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When I run across problematic statements of this sort, I always prefer to follow Wittgenstein and look for the error in language that lies behind it. This is precisely the kind of 'philosophy' he thought needed therapy more than analysis. The first step in that Wittgensteinian therapy is to step back and consider what purpose this claim has in Dennett's ...


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I just wish to add a few thoughts and conceptualizations that came to my mind: As others have highlighted, there is a long debate (a) about determinism, and (b) about the definition of free will, and (c) if free will is compatible with determinism (this position being called 'compatibilism'). (a): Some answers here mentioned that at the micro-level ...


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Your question is formulated from a quite narrow point of view: you assume that everything in nature works according to rules of the macroscopic universe ("chemically", "If any input causes with 0 uncertainty", "system"...). Following such fallacious assumption you consider that everything is predefined. So, you are minimally falling in the fallacies of ...


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Because we ignore to what extent we are deterministically programmed to take certain actions and we ignore to what extent consciousness plays a role in the plasticity of the brain. eg. "somebody with anger management issues decides to use therapy to shape their emotional responses. Somebody else with the same issues decides to kill people." ...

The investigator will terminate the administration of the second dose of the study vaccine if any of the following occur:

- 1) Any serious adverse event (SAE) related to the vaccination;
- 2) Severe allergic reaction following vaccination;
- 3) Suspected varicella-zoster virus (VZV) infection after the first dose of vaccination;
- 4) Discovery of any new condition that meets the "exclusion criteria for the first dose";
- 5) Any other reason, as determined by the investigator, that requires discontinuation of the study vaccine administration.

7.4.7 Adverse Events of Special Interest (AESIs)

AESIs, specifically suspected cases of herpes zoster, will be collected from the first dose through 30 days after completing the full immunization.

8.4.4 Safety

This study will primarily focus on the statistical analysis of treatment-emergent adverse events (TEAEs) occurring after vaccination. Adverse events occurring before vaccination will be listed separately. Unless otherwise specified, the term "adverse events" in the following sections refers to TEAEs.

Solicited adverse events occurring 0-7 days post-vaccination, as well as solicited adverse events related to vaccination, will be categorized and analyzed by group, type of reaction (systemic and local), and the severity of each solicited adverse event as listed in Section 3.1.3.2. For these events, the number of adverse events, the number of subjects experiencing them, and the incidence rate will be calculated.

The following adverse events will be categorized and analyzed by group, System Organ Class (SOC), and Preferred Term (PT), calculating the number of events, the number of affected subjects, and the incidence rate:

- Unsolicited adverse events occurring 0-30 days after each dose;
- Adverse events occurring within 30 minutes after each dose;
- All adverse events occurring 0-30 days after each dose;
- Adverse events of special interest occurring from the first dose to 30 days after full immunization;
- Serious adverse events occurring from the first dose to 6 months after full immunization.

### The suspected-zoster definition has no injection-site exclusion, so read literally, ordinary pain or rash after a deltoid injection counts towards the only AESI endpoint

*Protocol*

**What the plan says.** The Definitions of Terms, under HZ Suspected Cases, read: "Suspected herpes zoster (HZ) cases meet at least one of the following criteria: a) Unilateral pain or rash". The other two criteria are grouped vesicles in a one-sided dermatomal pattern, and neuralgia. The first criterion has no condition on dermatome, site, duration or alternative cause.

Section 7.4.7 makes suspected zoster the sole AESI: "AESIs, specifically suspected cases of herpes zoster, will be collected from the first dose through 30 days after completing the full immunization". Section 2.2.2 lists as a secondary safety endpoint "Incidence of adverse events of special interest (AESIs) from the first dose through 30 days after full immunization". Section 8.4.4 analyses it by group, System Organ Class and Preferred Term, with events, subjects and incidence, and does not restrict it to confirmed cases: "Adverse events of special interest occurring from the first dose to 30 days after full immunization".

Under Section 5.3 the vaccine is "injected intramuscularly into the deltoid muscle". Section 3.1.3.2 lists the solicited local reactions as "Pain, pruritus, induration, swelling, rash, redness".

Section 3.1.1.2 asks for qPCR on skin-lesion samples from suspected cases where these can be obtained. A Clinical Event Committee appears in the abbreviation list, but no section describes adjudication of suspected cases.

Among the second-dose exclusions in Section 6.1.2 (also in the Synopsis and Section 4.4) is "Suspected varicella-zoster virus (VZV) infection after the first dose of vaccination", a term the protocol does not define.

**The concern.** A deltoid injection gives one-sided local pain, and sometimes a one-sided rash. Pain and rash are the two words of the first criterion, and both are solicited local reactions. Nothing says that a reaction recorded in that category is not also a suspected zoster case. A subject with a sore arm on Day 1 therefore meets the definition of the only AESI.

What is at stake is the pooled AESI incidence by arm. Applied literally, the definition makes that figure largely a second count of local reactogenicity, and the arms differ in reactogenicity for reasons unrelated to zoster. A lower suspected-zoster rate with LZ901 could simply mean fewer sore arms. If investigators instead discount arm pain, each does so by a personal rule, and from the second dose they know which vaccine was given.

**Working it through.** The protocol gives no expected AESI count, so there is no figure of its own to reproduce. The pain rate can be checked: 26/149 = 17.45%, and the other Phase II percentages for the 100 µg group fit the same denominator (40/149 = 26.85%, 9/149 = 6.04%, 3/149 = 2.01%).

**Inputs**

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If we accept that neuro-chemistry largely explains cognitive function, deterministically, how can we be accountable? Thats a very big if and given the prevalence of law-courts, judging and judgements in our world and of freedom and liberty it might be better to to ask how can determinism exist. But of course that is just as silly a question as the first. ...


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Here is the question about the law of the excluded middle (LEM) and the principle of bivalence (PB): I don't understand precisely in which situations one or the other principle are at play, it seems that they may appear together, but not necessarily. Can someone give me examples and help me clarify the differences? Andrea Iacona in her article "Future ...